“If something stands on the side of a tree, banging its head against the trunk,” you can be pretty certain you’ve spotted the subject of Sneed Collard’s latest book. Or so says Dick Hutto, an expert on woodpeckers.
This fun, funny and fact-filled ode to members of the Picidae family is packed with fascinating details. Here are a few of my favorites:
- A woodpecker’s beak can strike wood at more than 15 miles per hour, which leads to the observation that these busy birds have “super cool adaptations” to keep from injuring their bodies and brains.
- Woodpeckers are also equipped with tongues twice as long at their bills, and sticky too, with little barbs that help them snag all those delectable bugs residing in dead or sick trees.
- Although they call and sing, like most birds, woodpeckers also have distinctive drumming patterns that are “species specific” according to Hutto, and used to attract mates and ward off competitors. Northern Flickers, writes Collard, “sound like rock stars at the Bird-a-Palooza Outdoor Music Festival.”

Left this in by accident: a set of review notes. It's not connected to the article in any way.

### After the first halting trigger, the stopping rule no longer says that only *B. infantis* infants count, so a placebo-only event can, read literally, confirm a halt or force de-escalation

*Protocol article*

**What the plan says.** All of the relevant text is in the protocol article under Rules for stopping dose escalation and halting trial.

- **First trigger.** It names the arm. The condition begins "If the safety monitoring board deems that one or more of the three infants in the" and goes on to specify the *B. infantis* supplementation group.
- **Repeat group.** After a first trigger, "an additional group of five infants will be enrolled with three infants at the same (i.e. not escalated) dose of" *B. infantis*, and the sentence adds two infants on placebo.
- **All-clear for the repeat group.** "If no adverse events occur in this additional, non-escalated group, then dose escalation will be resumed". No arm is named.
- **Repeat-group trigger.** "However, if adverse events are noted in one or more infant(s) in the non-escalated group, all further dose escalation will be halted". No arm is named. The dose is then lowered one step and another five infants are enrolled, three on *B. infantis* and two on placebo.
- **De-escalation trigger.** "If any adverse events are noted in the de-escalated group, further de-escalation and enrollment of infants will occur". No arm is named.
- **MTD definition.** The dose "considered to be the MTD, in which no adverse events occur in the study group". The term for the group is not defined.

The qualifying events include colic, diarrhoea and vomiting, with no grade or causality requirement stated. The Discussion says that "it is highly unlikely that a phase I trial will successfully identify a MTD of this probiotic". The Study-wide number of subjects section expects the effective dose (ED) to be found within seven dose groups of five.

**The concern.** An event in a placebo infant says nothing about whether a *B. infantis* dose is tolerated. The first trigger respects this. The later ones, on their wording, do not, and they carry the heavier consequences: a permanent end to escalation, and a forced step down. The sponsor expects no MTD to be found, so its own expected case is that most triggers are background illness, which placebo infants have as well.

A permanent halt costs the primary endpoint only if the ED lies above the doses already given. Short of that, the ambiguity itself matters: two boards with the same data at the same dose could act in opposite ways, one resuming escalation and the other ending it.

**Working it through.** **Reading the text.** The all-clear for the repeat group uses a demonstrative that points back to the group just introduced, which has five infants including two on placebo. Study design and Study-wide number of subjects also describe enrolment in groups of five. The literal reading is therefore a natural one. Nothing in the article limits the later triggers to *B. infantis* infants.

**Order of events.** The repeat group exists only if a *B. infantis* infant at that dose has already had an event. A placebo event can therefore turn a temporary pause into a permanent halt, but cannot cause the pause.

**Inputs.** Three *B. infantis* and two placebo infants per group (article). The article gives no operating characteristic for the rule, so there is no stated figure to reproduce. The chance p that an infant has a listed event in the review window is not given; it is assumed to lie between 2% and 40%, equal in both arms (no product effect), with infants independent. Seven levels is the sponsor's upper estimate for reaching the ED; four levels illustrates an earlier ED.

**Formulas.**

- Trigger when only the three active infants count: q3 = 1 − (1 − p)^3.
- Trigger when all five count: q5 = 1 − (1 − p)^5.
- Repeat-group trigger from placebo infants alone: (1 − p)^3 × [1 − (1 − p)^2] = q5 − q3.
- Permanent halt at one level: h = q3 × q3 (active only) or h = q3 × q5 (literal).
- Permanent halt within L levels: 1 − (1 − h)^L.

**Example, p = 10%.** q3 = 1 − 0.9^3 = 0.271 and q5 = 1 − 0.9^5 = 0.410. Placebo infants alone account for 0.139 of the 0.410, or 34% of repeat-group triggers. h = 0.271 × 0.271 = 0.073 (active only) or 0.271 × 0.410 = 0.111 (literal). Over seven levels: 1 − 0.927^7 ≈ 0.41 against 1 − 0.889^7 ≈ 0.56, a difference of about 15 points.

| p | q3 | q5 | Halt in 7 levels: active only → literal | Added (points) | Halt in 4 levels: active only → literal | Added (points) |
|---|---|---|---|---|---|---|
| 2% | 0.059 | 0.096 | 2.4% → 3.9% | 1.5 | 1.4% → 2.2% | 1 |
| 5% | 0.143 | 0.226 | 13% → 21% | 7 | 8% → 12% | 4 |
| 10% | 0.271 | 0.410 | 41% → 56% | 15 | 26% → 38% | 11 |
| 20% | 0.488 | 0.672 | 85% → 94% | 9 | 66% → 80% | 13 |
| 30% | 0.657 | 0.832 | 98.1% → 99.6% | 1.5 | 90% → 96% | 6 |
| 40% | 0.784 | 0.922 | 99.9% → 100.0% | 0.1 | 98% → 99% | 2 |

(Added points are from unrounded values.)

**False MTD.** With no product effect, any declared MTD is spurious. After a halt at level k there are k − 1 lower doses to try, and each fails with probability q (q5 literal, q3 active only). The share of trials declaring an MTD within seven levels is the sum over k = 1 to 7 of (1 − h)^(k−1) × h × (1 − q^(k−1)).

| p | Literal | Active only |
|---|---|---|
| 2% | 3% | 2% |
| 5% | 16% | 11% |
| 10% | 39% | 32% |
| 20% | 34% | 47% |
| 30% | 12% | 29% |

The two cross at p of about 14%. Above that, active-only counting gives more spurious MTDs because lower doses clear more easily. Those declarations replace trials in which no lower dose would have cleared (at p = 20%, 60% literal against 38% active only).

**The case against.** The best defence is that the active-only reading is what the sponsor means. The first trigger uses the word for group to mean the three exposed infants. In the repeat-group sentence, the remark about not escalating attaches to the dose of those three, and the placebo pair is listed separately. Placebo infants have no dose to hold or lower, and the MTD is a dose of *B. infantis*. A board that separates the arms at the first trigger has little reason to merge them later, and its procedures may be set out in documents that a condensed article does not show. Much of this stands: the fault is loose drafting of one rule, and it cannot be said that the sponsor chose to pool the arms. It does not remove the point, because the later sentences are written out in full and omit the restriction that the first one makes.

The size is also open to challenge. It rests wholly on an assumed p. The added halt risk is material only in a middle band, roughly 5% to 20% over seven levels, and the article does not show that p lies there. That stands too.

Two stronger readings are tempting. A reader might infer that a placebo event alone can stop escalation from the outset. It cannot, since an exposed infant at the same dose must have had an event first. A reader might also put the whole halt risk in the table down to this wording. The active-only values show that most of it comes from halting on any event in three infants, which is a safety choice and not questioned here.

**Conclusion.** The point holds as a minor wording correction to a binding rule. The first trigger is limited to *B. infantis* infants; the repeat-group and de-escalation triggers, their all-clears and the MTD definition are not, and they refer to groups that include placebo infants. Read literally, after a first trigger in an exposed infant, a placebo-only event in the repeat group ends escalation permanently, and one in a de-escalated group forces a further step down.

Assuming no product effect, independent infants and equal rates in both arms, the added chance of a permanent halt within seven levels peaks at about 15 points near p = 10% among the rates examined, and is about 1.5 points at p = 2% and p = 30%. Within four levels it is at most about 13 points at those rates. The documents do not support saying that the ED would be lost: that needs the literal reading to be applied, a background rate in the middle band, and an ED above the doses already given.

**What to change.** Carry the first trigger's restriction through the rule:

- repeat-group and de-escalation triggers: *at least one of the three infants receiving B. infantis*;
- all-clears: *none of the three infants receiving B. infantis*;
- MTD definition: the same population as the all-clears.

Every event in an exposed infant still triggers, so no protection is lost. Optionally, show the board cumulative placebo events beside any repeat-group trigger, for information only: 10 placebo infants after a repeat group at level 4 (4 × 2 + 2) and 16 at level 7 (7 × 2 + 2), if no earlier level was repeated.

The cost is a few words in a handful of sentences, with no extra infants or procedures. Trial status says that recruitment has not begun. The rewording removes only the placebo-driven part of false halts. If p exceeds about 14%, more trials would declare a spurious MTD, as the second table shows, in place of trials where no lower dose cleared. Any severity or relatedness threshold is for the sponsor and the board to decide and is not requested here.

- These amazing birds score high marks for parenting, notes the author, with couples working together to carve out a nest hole, protect eggs and hatchlings and feed them.
In addition to the 22 species that live in the U.S. and Canada (Collard identifies the ones we’re most apt to see), the author also includes photographs of four species of woodpeckers that he and his son, Braden, saw during a trip to Ecuador and Peru.
Collard and Braden recently launched a blog at FatherSonBirding.com. “We started it because I’ve got about four bird-related books in the pipeline and his photography plays a big role in them, so why not?” explains Collard.
The prolific writer already has more than 80 books to his credit and several awards to accompany them. Learn more at www.sneedcollardiii.com.
– Kristi Niemeyer